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Financial Planning for Retirees in the Time of COVID-19

By July 21, 2020 No Comments

Over the last several months, the spread of the coronavirus (COVID-19) has impacted virtually every aspect of our lives. As the economy has slowed and unemployment has risen, people across the country are becoming increasingly concerned about the future. Whether you were planning to retire in the near future or you’ve recently retired, you likely have several questions about your financial planning. Let’s take a few minutes to explore some ways to prepare for this uncertain economic future, no matter what it may hold.

What to Do if You’re Still Employed

For people who still have a job during this unpredictable time, the stability of your income can prevent you from dipping into your retirement savings, which is great. If possible, try to continue to make contributions to your retirement plan, even through your employer may have stopped matching retirement contributions for now. If you are fortunate enough to find that working remotely has actually saved you money (you’re not dining out as much, you aren’t commuting to work, etc.), you may consider setting up an IRA and contributing up to $6,000 (or $7,000 for those over age 50) this year. 

Steps to Take if You Have Lost Your Job

If you, like many other Americans, have lost your job in the wake of this global pandemic, don’t despair. As much as possible, try to avoid dipping into your retirement savings account. If you were able to obtain unemployment or other financial assistance, use these funds to help cover the costs of your mortgage, rent, and other necessities. You may also decide to prioritize your bills—perhaps it’s time to cut a few expenses until you can get back on your feet. Remember that health insurance is more important than ever right now; don’t let a massive medical bill drag you into bankruptcy. Above all, know that you are not alone during this difficult time, and that we will eventually get through these current challenges.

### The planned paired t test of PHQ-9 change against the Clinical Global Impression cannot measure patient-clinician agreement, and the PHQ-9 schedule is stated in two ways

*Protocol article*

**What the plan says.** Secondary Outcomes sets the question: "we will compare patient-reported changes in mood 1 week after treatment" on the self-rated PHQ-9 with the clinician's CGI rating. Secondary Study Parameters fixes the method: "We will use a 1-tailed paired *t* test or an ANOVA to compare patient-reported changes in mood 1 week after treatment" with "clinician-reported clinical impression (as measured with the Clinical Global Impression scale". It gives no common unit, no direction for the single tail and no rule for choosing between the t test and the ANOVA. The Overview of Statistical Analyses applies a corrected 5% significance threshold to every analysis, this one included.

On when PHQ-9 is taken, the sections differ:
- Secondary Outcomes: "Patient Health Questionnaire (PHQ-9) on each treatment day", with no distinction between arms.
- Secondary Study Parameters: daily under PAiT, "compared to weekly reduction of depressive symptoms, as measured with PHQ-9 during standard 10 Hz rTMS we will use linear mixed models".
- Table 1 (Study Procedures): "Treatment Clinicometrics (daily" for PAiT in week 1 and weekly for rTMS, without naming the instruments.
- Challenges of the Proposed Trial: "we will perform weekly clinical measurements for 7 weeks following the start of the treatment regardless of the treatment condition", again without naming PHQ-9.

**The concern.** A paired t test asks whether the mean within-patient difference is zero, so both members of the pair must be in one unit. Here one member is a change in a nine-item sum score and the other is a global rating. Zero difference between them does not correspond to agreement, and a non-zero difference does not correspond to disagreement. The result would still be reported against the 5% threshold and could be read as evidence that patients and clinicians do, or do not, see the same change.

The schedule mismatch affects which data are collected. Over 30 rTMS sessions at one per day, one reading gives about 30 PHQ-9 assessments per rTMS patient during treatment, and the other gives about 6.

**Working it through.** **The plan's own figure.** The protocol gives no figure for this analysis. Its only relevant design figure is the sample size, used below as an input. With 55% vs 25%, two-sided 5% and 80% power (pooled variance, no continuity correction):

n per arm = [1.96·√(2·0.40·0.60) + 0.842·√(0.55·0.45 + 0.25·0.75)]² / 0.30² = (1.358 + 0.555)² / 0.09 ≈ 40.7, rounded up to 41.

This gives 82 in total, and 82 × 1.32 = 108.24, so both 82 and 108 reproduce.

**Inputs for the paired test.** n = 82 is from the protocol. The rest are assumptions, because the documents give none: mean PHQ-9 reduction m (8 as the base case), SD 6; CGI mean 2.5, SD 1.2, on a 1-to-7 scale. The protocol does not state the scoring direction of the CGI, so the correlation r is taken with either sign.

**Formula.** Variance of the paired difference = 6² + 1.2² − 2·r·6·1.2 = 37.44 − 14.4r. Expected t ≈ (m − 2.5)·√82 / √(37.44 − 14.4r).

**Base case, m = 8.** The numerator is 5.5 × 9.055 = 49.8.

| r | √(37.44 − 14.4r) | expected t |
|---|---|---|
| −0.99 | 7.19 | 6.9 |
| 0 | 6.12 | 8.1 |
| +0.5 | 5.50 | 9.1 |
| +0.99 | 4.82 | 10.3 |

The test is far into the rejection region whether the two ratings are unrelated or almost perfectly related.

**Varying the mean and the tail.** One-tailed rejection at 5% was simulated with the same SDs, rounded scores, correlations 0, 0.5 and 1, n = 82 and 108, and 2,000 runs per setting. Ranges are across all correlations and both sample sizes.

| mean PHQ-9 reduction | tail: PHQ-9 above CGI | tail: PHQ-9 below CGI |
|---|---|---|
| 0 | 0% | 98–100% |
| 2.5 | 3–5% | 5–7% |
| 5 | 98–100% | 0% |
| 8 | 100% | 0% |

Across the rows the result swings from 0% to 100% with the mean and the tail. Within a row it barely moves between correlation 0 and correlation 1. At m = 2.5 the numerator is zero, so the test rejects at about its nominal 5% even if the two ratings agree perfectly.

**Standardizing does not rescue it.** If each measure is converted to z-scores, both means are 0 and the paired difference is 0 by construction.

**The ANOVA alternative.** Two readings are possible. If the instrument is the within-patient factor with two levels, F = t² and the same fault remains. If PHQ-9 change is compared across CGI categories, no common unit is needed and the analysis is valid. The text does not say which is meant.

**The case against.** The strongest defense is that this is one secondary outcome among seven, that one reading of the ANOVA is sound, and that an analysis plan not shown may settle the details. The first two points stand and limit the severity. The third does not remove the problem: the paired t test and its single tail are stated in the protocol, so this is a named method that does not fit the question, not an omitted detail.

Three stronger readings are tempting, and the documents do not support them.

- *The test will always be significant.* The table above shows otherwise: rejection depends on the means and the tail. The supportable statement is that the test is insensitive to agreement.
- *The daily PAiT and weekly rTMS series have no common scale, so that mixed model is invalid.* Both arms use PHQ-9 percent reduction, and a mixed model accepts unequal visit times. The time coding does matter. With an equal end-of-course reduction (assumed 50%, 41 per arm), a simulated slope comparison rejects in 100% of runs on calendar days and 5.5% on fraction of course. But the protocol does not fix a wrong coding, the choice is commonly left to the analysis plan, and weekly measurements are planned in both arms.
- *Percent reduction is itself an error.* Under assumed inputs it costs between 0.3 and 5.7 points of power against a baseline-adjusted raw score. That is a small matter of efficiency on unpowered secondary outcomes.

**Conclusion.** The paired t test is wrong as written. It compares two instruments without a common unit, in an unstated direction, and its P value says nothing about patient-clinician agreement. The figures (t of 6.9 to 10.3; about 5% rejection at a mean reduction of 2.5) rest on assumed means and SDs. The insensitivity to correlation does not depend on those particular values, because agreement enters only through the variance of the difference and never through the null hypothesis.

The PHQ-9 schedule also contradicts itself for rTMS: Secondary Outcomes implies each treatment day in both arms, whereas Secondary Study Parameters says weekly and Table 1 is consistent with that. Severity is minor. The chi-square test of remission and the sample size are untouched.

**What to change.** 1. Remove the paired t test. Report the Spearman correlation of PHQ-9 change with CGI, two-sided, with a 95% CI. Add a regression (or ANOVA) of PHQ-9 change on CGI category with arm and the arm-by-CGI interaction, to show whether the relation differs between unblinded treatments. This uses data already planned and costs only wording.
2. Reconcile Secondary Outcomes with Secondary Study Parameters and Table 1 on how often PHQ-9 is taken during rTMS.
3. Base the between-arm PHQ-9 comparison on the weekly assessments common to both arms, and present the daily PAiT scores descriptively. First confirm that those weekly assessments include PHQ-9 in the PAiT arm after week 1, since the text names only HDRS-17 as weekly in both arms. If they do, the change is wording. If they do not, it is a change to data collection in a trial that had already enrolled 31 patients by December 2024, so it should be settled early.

Financial Advice For Recent Retirees

If you have already retired in recent months or years, you likely have some amount of retirement income that can help you cover your bills. However, if your loved ones have been laid off or suffered economic hardship as a result of the pandemic, you may be tempted to give them your money instead of using this income to pay your monthly expenses. While it’s natural to want to help your children or family members right now, you need to be mindful of not giving away all of your income and finding yourself without enough money to afford housing and other necessities. 

 

If you are concerned about your economic situation, especially when it comes to your long term care planning options in the Spokane Valley area, reach out to the dedicated legal team at Legacy Law Group by calling (509) 315-8087 today.